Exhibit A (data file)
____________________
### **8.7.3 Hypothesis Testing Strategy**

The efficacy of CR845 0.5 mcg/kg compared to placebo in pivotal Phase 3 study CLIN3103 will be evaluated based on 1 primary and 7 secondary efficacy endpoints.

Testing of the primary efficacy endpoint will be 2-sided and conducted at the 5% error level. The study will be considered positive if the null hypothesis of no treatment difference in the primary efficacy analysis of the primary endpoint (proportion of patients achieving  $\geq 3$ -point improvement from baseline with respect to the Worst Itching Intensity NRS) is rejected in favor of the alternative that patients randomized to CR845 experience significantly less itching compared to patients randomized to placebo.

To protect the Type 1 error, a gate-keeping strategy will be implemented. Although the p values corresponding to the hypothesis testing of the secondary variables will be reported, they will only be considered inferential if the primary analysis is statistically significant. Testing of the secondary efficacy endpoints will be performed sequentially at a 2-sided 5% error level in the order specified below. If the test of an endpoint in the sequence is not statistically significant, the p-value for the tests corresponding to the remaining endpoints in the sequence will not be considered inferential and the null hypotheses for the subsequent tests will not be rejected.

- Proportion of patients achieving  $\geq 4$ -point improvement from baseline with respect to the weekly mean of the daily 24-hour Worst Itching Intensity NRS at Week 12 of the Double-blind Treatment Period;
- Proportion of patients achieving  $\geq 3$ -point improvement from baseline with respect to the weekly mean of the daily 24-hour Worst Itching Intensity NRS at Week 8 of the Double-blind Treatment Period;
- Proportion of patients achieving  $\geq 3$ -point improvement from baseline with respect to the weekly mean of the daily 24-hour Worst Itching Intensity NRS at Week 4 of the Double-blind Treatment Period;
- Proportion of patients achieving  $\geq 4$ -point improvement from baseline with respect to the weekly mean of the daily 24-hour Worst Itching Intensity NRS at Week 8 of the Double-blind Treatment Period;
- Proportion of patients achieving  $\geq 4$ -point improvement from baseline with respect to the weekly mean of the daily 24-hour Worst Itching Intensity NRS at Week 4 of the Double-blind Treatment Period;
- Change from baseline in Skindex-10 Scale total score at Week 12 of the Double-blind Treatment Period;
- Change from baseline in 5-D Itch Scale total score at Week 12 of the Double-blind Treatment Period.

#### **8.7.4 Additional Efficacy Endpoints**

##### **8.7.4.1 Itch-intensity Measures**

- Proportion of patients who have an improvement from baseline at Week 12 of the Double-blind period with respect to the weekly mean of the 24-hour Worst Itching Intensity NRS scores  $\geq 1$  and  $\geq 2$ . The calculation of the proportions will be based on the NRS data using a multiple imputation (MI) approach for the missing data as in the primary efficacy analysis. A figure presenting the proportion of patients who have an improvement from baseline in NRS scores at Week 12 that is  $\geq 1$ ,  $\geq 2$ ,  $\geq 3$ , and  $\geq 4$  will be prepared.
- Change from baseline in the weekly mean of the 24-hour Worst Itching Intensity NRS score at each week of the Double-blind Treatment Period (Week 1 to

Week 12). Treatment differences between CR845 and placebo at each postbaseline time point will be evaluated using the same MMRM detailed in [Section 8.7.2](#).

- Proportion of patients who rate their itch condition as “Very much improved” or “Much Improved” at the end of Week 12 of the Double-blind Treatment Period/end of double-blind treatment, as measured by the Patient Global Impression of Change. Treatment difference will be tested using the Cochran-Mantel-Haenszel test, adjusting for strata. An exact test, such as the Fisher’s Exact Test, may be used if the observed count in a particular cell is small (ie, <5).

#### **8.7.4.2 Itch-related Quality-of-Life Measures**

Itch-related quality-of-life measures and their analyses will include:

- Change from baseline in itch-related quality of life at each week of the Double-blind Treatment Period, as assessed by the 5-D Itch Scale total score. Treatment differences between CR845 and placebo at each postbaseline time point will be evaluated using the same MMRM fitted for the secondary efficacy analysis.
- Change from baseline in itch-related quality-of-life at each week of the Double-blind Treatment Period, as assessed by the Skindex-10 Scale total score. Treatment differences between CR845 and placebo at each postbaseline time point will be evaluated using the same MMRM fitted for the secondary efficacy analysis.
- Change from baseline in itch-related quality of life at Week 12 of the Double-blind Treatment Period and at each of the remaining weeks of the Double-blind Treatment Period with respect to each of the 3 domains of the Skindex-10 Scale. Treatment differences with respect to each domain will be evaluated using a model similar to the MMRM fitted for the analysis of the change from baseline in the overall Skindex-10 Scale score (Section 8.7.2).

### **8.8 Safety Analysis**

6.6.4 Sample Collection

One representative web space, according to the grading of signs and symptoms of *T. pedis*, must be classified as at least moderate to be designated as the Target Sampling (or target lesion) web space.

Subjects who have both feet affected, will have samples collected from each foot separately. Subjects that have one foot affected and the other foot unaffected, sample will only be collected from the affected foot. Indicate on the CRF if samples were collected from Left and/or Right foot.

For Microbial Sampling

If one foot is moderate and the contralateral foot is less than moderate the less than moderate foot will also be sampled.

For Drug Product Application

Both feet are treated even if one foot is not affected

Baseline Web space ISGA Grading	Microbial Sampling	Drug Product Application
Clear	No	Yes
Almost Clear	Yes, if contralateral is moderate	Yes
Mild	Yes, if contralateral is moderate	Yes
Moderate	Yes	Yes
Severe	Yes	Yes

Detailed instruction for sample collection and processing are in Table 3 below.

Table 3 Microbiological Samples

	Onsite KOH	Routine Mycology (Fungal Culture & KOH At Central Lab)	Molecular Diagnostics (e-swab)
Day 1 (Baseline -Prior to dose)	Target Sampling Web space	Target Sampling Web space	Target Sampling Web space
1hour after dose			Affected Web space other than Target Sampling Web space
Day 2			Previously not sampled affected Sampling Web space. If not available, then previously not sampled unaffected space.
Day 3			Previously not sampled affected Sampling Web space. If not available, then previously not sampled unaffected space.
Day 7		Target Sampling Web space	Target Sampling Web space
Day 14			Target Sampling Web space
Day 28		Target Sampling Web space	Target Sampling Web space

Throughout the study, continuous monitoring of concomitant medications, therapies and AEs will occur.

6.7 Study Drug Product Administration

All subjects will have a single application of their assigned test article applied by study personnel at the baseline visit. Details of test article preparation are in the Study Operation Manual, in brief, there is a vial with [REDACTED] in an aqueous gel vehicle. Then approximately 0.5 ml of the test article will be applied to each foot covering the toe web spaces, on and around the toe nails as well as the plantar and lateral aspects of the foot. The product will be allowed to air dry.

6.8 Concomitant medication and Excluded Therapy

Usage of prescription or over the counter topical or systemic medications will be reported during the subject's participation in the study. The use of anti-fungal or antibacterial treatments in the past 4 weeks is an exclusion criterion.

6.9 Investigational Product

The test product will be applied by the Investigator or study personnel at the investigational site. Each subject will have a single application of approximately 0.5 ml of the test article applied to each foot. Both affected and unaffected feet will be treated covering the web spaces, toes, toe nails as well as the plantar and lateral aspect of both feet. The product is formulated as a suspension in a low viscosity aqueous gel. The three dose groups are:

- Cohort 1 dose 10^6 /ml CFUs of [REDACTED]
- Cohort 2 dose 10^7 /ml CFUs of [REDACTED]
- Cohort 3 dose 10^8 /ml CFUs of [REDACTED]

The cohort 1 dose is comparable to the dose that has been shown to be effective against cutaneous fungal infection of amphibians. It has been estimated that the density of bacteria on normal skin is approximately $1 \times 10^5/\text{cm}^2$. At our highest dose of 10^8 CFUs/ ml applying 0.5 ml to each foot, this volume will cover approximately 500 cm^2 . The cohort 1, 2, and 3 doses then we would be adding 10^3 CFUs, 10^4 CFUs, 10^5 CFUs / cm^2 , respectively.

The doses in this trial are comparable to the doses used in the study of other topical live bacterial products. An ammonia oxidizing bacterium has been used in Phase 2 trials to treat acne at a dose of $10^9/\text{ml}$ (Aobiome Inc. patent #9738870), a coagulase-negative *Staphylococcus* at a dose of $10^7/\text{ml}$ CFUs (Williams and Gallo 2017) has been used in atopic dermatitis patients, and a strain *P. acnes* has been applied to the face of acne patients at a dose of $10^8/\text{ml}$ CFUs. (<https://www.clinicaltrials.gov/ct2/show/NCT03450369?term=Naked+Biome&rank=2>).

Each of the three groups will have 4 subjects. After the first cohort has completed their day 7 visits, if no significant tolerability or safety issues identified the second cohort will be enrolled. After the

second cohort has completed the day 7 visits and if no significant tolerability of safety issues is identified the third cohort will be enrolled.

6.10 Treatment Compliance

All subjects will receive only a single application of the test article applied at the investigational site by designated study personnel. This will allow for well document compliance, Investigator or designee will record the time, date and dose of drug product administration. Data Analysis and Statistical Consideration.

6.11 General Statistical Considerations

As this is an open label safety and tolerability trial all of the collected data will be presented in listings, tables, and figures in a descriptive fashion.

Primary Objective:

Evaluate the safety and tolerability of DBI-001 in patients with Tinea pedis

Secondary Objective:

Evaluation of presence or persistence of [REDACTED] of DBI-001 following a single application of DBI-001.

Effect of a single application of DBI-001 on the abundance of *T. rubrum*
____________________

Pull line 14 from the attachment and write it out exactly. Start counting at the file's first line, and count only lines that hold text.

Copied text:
- Proportion of patients who have an improvement from baseline at Week 12 of the Double-blind period with respect to the weekly mean of the 24-hour Worst Itching Intensity NRS scores  $\geq 1$  and  $\geq 2$ . The calculation of the proportions will be based on the NRS data using a multiple imputation (MI) approach for the missing data as in the primary efficacy analysis. A figure presenting the proportion of patients who have an improvement from baseline in NRS scores at Week 12 that is  $\geq 1$ ,  $\geq 2$ ,  $\geq 3$ , and  $\geq 4$  will be prepared.